By Shawn Kennedy, MA, RN, AJN interim editor-in-chief

"fast movement"/jonasj, via Flickr

I read with interest, and also a little concern, a post on a newish blog called Nurse, which argued for faster Web-based publishing without peer review or much editing. 

Yes, the open access model of scientific publishing, with full transparency for all aspects of the review and revision process, is worth watching. Yes, more and more publishing companies are going the online only or online mostly route (and while it’s PC to say it’s in pursuit of being green, I’d bet the primary reason is because it’s cheaper). And yes, it’s much faster to publish on the Internet. You can throw up an article or blog post and change content online by the minute. But is fast and quick all we need? Technology is changing nursing practice, but is it changing our knowledge base so quickly that we shouldn’t take time to weigh and sift the good from the bad?

I agree that not all content may need peer review (some opinion pieces, news, personal essays or artwork, profiles, to name a few)—but all content should at the very least be fact-checked. And if you care about accurate writing, it should be edited so that the meaning is clear.  But how, without peer review and careful editing, do you ensure accuracy for research and clinical content that practitioners will use to guide practice? How do you ensure that the content is unbiased and that the person who is writing it has nothing to gain financially or otherwise? How do you know if the writer included all the data and not just the favorable data?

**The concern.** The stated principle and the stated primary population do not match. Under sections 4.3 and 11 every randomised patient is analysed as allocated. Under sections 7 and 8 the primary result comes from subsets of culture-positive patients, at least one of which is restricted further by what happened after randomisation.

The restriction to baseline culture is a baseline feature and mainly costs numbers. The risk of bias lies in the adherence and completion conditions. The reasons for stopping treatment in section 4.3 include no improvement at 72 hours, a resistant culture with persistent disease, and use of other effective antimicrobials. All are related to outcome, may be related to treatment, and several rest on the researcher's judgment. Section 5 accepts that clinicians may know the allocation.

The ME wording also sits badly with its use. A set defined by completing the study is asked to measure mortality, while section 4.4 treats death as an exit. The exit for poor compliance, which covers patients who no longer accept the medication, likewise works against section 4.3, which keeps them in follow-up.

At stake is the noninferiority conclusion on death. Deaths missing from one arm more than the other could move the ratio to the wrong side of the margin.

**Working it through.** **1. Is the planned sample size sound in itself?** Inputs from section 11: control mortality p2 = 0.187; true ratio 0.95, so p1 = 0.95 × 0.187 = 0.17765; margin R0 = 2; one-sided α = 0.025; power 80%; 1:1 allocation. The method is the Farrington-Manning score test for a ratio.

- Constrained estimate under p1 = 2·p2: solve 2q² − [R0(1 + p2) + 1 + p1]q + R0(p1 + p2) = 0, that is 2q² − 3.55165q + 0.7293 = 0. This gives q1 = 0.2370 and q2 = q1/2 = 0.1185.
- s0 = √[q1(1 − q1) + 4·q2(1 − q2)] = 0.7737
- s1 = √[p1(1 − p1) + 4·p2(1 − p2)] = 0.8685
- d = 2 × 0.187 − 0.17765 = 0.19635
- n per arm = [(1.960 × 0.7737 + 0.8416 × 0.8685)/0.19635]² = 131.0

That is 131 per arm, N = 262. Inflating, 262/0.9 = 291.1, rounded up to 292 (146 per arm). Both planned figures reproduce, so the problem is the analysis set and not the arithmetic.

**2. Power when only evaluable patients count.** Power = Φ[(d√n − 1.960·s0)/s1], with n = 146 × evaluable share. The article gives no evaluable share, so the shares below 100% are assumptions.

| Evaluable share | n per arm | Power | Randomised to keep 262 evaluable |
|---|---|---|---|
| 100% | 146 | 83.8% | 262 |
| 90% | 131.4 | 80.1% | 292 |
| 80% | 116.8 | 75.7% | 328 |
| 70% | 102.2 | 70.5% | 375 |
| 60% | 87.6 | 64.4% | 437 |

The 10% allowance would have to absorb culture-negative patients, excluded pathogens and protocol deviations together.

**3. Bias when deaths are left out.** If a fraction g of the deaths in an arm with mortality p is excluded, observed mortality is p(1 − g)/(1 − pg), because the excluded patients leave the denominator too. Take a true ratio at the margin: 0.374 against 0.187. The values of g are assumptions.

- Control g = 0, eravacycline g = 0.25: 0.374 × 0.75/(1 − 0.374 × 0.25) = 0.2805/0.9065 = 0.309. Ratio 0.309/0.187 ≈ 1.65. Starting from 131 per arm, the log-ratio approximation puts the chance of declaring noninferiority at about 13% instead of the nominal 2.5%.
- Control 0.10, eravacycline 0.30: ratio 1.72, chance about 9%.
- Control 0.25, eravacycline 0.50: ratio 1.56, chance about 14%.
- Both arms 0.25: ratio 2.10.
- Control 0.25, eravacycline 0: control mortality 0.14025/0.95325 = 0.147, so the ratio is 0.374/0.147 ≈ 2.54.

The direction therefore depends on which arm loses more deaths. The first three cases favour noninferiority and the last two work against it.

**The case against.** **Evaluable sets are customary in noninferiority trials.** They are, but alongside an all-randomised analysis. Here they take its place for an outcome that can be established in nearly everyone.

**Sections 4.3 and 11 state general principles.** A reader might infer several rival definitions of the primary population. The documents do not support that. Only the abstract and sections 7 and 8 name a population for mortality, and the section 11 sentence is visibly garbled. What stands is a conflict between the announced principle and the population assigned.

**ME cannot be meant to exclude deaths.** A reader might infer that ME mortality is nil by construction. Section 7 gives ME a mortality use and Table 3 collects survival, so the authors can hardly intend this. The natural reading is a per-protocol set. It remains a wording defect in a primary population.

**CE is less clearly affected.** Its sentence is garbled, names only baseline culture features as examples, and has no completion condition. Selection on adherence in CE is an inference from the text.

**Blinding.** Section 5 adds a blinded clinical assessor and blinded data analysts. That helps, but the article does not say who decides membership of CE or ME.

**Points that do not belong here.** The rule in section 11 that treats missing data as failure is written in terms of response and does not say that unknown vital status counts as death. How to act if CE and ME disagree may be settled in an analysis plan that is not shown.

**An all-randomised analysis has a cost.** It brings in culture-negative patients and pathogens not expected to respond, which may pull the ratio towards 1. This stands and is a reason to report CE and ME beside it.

Peer review is by no means a guarantee of accuracy, but it’s another level of vigilance. Even with peer review, some bad research has slipped by (a case in point: the research linking vaccines and autism that was just retracted; see Scott Hensley’s article on the NPR health blog). Good peer reviewers are worth their weight in gold: they uncover the content that’s “off,” or point out significant studies that are missing from an author’s account of a clinical topic, or flag content plagiarized (whether consciously or unconsciously) from another colleague. 

But reviewing takes time. Could the time be shorter? Yes, if that’s all the reviewer did. But most have full-time jobs immersed in their fields—which is why they’re valuable as reviewers. And reviewers are checks on editors—we can be biased, too. 

I addressed this in a post last September: “many nurses and other health care professionals feel that they can get information free on the Internet and so don’t see a need to subscribe to a professional journal. With less income, journal publishers feel the need to scale back staff and resources. But someone is paying for the production of the content on the Internet—if it’s not a reputable organization or journal, who is it? Is it unbiased? Is it evidence-based, and who vetted the evidence and the authors? Let the readers—and their patients—be wary of what they read online and ask themselves just who paid for it, and why.”

Web sites and blogs are great places for timely content and many voices.  We don’t peer-review our blog posts, but we do edit and fact-check them–just not as exhaustively as the clinical content in our print or online journal. We feel we owe it to our readers to make sure that what we publish, whether in print, online, or this blog or our Twitter or Facebook sites, is the truth.

Bookmark and Share